Albert Lea man sentenced to six years in prison for firing gun
An Albert Lea man received six years in prison Thursday for admitting to firing a gun while arguing with a woman in September outside of a southwest Austin home.
Hector Adrian Rodriguez, 25, was sentenced in Mower District Court to a 72-month term after pleading guilty Feb. 1 to single felony counts of second-degree assault with a dangerous weapon, second-degree drug crime and possession of stolen property — each count from a separate criminal complaint.
Rodriguez must serve at least four years before he's eligible for release from prison. However, Rodriguez likely will be deported after prison, his attorney said.
A presentence investigation gave a sentencing range of 68 to 78 months based on Rodriguez's criminal history, with prosecutors asking for the highest term.
Defense attorney Dan Donnelly, of Austin, asked Judge Donald E. Rysavy for 68 months because that's what was anticipated during the plea hearing.
Rodriguez, who declined to make a statement, also is subject to an immigration hold, Donnelly said. Given that he'll likely be deported after prison, sentencing Rodriguez to more than 68 months just would be more cost to the state, he said.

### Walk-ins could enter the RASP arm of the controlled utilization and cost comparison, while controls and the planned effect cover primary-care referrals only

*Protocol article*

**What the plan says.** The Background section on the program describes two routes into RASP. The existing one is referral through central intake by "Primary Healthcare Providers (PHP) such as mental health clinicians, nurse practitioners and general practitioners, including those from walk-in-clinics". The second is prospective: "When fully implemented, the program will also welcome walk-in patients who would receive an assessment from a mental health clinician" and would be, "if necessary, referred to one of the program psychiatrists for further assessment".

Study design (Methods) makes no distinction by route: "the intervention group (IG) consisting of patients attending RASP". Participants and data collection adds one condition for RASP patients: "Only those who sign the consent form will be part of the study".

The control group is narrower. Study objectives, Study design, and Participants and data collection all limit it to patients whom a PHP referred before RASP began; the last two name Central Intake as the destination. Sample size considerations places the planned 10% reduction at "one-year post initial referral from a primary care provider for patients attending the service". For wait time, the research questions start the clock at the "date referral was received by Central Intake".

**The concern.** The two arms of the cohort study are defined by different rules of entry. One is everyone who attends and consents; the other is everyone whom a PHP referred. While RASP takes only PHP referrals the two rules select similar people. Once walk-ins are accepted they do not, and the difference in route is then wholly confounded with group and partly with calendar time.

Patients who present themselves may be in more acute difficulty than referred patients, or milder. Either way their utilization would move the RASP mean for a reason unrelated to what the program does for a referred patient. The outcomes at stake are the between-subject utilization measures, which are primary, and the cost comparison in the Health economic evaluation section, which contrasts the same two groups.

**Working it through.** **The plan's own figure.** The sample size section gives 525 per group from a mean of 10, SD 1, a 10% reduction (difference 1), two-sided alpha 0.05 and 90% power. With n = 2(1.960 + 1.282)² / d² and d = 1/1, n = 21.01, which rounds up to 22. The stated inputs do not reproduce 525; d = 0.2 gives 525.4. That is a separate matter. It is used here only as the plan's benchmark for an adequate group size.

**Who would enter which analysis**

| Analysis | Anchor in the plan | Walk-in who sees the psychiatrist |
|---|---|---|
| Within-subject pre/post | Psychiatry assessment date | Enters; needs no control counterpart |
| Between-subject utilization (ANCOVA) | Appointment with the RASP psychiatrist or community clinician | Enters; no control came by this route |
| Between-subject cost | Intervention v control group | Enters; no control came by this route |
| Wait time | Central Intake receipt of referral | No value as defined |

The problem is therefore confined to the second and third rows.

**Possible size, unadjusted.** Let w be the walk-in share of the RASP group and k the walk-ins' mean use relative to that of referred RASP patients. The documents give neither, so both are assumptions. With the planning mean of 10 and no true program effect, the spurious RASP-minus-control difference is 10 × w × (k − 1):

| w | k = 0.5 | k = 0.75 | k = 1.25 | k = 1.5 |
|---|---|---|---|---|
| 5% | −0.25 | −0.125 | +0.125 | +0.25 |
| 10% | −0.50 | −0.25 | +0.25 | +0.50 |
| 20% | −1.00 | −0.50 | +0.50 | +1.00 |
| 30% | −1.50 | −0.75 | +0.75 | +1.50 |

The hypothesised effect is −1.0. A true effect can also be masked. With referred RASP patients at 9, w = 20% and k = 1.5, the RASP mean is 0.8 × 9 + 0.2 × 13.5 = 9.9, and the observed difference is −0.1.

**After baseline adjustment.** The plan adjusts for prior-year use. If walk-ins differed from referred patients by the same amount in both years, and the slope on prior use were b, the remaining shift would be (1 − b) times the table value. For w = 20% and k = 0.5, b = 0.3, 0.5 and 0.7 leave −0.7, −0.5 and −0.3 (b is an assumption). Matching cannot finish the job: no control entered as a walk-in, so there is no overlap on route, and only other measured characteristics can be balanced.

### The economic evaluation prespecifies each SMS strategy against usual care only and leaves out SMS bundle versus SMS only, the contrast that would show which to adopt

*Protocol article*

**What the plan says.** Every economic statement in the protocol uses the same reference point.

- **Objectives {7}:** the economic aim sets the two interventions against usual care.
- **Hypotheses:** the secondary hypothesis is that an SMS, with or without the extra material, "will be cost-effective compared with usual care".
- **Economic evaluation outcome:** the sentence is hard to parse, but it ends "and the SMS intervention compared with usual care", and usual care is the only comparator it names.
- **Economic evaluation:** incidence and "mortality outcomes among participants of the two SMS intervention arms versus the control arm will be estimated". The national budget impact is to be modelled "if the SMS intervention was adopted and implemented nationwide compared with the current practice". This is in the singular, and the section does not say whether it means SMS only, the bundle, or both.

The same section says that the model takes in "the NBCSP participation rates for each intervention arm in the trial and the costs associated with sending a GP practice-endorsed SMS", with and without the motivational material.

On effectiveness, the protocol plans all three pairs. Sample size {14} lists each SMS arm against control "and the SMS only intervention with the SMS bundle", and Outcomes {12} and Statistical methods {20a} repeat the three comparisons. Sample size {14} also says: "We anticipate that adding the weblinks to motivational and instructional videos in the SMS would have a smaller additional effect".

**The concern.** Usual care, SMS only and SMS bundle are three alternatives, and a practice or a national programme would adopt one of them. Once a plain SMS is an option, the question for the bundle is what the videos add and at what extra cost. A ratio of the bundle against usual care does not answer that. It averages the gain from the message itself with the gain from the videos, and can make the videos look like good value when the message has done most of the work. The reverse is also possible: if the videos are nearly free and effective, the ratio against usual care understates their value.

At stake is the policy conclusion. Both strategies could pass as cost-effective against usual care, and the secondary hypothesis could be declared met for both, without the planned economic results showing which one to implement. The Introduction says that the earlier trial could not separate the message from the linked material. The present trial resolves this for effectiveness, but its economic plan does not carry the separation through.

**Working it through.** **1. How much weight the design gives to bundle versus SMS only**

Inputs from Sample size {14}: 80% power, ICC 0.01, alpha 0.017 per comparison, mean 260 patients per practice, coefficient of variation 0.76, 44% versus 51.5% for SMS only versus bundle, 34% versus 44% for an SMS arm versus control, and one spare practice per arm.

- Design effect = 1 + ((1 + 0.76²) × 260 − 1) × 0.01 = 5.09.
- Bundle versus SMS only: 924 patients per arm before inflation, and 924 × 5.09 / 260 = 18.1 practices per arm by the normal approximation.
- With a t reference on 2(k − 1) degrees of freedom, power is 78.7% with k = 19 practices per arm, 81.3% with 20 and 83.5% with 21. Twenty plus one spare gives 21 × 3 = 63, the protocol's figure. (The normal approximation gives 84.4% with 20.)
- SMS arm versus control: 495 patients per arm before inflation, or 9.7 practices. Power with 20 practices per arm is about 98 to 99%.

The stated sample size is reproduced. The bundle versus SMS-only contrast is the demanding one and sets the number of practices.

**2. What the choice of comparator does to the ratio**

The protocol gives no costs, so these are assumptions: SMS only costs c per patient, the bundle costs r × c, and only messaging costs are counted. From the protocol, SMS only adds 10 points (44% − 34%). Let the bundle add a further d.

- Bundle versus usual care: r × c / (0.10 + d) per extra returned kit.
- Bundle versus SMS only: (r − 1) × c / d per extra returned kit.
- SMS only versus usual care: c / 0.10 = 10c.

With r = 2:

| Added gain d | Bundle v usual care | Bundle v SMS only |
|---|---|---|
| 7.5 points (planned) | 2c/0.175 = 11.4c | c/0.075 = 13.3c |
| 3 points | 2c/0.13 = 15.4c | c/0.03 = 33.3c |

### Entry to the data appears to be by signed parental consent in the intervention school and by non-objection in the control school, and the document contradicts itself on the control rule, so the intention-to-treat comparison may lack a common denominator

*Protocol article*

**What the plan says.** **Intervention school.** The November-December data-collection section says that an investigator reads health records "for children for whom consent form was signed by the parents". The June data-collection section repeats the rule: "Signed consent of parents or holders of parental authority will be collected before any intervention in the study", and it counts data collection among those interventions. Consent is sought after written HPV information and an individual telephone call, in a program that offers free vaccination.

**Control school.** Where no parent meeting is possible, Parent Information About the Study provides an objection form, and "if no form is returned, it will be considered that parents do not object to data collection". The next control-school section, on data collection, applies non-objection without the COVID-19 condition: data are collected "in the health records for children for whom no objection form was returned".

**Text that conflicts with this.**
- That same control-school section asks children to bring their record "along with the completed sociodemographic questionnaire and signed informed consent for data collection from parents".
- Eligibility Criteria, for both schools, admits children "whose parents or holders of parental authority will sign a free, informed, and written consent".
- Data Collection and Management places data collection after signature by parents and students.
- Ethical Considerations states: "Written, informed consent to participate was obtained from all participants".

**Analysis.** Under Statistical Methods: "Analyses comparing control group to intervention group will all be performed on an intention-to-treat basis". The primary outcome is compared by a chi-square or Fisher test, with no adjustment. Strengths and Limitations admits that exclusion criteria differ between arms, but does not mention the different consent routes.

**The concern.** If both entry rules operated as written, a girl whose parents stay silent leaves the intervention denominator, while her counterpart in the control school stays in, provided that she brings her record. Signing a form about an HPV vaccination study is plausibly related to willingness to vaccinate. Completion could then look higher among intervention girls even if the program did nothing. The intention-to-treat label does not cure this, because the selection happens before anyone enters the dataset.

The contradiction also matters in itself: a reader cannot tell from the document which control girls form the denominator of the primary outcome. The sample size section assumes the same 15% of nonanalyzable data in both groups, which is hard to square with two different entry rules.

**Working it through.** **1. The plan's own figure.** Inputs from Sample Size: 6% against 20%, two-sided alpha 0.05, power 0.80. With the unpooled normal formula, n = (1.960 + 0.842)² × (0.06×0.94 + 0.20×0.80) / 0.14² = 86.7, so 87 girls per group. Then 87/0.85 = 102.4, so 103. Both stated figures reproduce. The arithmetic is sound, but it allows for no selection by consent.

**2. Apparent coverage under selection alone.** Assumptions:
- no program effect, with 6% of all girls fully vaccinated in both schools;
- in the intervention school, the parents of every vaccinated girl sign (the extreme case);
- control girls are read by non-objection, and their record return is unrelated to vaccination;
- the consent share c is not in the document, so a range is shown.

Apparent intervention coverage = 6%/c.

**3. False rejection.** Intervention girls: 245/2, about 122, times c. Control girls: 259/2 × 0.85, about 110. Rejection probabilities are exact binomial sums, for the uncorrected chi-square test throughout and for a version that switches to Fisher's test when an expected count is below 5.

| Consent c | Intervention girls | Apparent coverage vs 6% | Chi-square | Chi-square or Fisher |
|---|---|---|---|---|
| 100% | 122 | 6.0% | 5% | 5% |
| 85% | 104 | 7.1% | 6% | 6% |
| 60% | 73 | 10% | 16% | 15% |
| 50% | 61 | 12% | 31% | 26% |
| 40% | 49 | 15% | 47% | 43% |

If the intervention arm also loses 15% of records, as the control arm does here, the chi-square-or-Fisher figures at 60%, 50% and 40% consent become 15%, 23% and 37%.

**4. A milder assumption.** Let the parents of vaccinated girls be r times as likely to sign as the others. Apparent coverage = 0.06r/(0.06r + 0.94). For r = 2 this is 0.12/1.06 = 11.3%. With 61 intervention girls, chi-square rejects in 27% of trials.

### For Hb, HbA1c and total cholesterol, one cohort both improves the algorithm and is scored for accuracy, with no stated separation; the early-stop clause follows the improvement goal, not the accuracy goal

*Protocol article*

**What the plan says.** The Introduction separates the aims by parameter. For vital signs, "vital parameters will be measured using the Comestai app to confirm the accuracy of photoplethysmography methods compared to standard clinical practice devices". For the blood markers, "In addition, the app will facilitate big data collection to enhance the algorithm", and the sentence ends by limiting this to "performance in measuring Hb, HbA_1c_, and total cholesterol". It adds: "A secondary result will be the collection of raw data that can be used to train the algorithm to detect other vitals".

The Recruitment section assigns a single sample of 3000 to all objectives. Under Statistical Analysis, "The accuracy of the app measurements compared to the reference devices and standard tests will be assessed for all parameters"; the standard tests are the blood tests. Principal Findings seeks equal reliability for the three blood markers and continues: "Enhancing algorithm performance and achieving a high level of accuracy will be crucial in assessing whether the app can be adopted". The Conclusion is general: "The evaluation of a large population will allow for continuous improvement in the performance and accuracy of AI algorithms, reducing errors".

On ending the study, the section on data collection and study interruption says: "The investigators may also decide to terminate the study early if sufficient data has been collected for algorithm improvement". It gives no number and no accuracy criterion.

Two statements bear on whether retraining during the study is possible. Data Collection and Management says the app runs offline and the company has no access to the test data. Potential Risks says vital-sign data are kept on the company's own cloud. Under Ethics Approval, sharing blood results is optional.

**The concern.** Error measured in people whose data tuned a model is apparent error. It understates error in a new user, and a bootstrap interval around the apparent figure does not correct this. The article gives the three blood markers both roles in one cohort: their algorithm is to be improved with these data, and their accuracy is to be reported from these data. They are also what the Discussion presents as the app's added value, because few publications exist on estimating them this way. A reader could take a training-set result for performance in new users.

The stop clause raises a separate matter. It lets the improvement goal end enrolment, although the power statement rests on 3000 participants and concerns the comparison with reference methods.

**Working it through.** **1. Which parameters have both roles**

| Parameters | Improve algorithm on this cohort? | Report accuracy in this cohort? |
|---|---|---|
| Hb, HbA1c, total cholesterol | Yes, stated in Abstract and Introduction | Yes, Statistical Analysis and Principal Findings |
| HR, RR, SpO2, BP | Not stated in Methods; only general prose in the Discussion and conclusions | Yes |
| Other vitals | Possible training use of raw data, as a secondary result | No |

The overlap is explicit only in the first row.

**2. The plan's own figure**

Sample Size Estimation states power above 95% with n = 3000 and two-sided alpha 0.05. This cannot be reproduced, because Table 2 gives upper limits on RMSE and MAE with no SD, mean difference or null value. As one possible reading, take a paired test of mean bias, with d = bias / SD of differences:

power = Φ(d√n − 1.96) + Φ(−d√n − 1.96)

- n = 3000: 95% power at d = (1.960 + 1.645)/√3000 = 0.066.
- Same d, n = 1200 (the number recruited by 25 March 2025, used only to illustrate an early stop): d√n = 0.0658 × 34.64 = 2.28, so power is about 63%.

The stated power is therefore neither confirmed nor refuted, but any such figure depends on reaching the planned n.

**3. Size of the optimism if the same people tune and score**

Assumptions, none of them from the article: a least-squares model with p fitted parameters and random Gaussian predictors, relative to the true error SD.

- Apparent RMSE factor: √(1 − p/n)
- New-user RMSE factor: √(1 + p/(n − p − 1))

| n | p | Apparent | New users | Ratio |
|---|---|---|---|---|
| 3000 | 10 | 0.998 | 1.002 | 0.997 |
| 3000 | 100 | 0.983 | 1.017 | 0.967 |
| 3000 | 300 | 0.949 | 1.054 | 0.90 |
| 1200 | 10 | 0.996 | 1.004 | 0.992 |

In light of the immigration hold, Rysavy said he would slightly modify the recommended sentencing, putting the term at 72 months. The judge also gave Rodriguez credit for about 145 days spent in jail.
Earlier this month, Rodriguez admitted in court to firing a gun during a Sept. 23 confrontation outside of a residence at 1304 16th Ave. S.W. and possessing a 17 grams of methamphetamine and a sum of cash when he was arrested the next day in an Austin apartment's parking lot.
Rodriguez allegedly struck a 24-year-old woman in the face about 9 p.m. at the party, followed her as she tried to leave and fired the gun while yelling at her.
Rodriguez admitted he pulled out a .40-caliber handgun, which was stolen in 2007 from the Cedar Valley Conservation Club north of Austin, and fired the weapon and told others that, in effect, they "might be next."
Another person who was with the victim told police she saw Rodriguez pull the gun from his waistband and point it at them, but another man pulled Rodriguez's arm upward while he fired, causing the gun to fire into the air, the complaint says.